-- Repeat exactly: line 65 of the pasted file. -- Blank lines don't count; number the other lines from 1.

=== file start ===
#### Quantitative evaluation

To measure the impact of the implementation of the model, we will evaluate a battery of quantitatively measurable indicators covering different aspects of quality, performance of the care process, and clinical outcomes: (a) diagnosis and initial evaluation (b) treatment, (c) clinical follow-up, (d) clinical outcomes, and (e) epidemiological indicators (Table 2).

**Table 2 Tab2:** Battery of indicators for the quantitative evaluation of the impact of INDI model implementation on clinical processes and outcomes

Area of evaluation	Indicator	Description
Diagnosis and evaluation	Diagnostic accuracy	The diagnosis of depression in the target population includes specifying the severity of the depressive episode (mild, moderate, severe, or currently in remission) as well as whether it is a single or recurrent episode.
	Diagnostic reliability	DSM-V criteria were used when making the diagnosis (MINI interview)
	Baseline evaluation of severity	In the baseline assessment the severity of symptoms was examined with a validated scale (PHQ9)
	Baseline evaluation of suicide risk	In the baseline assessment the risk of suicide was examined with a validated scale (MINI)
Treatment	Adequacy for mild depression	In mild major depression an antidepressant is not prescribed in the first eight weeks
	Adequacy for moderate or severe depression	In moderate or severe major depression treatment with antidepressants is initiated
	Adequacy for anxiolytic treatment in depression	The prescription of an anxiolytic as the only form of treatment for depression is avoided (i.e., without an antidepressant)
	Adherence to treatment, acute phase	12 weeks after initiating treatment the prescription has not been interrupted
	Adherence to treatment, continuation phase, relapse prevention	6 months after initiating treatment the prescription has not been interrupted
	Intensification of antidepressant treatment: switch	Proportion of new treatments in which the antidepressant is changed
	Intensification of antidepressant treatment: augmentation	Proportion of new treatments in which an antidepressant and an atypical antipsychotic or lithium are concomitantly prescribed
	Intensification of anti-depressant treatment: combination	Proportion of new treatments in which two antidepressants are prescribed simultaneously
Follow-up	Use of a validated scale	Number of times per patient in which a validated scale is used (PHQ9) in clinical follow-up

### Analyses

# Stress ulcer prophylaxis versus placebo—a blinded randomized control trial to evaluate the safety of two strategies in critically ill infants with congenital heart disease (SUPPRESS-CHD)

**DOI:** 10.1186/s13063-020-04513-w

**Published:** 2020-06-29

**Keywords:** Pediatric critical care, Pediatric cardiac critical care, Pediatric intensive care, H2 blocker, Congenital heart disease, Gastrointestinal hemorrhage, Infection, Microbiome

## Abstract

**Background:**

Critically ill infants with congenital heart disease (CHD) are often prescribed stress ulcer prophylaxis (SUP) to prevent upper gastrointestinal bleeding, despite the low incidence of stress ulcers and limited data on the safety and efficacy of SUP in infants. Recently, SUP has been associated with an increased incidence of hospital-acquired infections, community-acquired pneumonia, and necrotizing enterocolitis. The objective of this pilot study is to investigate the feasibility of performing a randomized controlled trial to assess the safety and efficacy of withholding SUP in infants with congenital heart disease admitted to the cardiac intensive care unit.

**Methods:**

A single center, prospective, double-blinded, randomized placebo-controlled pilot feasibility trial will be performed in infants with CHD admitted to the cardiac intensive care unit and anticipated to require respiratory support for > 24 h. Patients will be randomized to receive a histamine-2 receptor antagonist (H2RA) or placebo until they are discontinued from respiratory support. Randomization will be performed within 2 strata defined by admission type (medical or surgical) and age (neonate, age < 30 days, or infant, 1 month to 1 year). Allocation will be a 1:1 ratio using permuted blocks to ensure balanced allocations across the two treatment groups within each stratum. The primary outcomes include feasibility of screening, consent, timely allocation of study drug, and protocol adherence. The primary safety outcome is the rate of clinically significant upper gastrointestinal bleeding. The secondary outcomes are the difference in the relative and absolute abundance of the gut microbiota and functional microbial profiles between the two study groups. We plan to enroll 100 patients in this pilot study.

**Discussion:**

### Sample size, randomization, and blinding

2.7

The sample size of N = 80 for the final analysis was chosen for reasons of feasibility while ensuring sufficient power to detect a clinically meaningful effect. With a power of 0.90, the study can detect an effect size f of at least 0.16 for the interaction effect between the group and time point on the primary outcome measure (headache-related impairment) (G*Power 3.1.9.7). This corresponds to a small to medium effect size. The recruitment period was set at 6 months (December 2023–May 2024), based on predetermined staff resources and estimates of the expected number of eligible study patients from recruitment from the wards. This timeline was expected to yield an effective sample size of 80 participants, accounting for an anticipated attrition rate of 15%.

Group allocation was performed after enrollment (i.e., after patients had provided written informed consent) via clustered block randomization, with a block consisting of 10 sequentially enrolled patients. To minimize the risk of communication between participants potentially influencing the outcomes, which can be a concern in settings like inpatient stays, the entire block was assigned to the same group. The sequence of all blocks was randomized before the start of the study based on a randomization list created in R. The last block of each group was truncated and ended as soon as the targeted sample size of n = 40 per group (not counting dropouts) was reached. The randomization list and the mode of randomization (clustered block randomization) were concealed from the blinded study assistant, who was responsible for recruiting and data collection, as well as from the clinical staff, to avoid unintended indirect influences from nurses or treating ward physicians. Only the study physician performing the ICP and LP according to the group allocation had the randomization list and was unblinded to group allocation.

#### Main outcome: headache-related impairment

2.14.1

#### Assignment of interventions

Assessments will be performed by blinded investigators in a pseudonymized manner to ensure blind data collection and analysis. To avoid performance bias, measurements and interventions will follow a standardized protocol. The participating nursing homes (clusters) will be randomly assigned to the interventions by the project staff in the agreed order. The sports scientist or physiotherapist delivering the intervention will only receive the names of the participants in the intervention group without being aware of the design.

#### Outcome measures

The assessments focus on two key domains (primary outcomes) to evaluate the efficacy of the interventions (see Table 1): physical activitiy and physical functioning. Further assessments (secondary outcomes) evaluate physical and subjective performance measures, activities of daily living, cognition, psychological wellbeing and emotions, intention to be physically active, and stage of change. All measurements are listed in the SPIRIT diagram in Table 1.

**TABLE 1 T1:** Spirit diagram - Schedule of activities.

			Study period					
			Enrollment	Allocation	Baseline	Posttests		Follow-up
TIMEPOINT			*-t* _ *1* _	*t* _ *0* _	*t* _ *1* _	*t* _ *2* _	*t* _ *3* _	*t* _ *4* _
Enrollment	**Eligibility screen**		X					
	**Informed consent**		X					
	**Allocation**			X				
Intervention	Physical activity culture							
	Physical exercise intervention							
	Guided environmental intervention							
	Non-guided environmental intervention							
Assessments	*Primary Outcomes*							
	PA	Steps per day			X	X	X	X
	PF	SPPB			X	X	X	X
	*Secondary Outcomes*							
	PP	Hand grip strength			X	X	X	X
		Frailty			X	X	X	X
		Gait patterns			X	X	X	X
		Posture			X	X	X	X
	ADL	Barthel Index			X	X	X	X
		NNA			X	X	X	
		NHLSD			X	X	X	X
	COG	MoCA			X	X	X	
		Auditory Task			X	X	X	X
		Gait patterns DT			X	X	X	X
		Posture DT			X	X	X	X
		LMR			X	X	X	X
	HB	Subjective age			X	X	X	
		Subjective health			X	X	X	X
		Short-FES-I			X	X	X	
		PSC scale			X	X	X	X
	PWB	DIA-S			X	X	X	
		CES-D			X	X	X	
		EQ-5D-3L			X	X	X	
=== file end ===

		LMR			X	X	X	X